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By Harvard Family Research Project
May 2002

Introduction

Family involvement plays a key role in student achievement. The 2001 Longitudinal Evaluation of School Change and Performance in Title I Schools reported that active teacher outreach to parents is as important as improved instructional practices to achieve the goals of standards-based education initiatives. This finding supports a long history of research linking parent involvement to student academic performance. It also confirms the need for more widespread teacher preparation in family involvement.

Nearly four decades of work by committed educators and advocates have led to multiple concepts and models to engage families in children's education. Family involvement must be understood as multi-faceted. This document identifies four conceptual dimensions of family involvement and illustrates their implementation through case studies or status reports. The case studies, in particular, describe what it means to build the capacity of schools and community-based organizations to engage families as supporters and advocates of student achievement and positive youth development.

Although the four concepts presented here differ in the emphases on parents' acting individually or taking collective action, the orientation toward conflict or cooperation, and the locus of leadership in the school or community, the various conceptual dimensions of family involvement are not mutually exclusive. Rather, they are to be viewed as dynamic templates for families and schools to carry out the forms of involvement that are appropriate to a given situation.

Parenting Practices

First, family involvement is often interpreted in terms of parenting practices, namely, the beliefs, attitudes, and actions of parents to support their children's learning at home and in school. Guided by the premise that a parent is a child's first teacher, programs equip parents with the knowledge and skills to support their children's learning and development. These programs offer parenting sessions on variety of topics such as communicating with children, helping them develop literacy skills, supervising their homework and after-school activities, and gearing them for college preparation.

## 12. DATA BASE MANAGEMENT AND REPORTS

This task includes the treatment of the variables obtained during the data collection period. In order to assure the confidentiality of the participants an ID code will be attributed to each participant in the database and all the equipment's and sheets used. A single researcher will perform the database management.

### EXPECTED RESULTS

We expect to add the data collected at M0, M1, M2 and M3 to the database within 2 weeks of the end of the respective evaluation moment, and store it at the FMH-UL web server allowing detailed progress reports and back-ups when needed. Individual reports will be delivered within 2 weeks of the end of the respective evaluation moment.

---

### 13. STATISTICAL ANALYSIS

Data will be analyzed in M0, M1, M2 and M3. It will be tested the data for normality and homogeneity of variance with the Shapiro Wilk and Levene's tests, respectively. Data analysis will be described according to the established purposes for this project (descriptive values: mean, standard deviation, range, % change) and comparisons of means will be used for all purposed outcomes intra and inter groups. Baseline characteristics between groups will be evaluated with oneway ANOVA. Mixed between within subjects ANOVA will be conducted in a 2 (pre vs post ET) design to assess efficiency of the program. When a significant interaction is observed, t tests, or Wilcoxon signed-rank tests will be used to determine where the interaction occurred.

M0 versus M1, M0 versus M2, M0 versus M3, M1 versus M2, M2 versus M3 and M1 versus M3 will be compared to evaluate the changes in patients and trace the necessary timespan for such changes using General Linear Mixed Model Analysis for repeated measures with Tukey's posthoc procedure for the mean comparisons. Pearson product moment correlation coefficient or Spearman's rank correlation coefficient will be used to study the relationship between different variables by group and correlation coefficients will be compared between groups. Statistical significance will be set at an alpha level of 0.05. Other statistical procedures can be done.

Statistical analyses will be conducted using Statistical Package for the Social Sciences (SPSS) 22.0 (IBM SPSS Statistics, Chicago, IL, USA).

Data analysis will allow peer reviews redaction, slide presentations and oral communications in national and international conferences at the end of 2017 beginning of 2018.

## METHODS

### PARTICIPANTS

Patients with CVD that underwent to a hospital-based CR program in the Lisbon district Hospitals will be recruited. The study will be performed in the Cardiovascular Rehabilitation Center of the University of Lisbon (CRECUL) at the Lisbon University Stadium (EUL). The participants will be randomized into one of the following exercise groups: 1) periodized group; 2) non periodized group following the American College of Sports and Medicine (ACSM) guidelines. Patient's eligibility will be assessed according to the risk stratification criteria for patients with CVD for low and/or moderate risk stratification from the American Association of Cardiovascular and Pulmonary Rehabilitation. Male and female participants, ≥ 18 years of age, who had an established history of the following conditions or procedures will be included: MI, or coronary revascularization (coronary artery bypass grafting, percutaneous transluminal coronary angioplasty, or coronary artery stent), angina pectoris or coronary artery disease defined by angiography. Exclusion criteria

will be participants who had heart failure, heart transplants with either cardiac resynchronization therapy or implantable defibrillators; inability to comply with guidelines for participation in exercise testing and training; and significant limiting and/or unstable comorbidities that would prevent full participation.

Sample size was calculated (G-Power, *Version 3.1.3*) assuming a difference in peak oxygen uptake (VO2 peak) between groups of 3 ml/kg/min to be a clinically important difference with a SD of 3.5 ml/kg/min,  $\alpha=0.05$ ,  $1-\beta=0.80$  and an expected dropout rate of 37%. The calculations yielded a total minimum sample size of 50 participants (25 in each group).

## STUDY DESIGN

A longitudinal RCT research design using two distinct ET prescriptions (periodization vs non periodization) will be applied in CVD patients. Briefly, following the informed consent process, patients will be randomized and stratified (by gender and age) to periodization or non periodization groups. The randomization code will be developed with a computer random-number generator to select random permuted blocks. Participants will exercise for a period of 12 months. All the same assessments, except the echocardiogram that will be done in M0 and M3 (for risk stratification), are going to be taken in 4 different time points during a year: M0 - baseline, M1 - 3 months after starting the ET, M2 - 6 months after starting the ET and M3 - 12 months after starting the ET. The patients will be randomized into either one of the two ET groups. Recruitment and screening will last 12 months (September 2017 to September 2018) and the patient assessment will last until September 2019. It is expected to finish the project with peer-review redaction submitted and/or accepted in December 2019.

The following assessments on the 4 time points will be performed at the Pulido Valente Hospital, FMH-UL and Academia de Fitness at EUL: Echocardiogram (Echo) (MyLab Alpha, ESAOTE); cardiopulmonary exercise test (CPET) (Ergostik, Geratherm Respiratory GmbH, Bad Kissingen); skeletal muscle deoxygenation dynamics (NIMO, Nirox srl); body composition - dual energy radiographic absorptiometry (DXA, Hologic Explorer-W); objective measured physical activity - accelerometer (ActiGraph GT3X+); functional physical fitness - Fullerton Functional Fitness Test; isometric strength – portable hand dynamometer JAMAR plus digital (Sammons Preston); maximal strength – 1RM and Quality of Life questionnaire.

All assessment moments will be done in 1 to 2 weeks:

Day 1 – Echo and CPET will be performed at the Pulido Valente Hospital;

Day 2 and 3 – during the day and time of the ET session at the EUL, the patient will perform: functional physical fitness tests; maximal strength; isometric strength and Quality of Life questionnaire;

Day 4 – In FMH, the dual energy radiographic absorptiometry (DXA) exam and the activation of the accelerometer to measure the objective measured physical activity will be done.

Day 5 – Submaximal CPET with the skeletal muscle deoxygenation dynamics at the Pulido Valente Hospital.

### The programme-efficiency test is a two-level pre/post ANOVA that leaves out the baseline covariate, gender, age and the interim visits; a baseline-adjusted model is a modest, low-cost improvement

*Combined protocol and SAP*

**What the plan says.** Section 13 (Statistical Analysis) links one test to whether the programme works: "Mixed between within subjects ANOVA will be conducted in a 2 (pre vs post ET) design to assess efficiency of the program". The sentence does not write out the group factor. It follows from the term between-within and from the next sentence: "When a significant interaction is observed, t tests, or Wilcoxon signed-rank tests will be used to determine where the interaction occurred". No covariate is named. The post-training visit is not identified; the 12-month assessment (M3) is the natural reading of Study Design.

Featured in our case study is the program, Families and Schools Together. This program is rooted in a set of core values and research-based theories of behavioral change for individuals and families. The values consist of building on family strengths and the role of schools and social service organizations in supporting families. The research base for the program draws extensively from risk and prevention, family support, and human development.

Case Study: Families and Schools Together
By Lawrence Hernandez

Abstract

Effective family involvement programs aim to redefine the traditional relationships between schools and families and strengthen family engagement in children's development. National organizations seeking to build the capacity of local family-involvement programs need to tailor their activities to meet the specific needs of local sites and their participants. They must find ways to tap visions, talents, and creativity on the local level, while identifying and institutionalizing the practices that best respond to the sponsoring organization's goals for family involvement. The Alliance for Children provides an excellent example of how national organizations can support critical functions at the local level such as staff development, evaluation, fundraising, and social marketing.

Families and Schools Together (FAST), is a school-based prevention and family involvement program developed and run by the Alliance for Children. This case study presents an analysis of the Alliance's implementation of FAST - including the Alliance's vision, training, and curriculum, organizational learning practices, resource development, and strategies for replication and sustainability.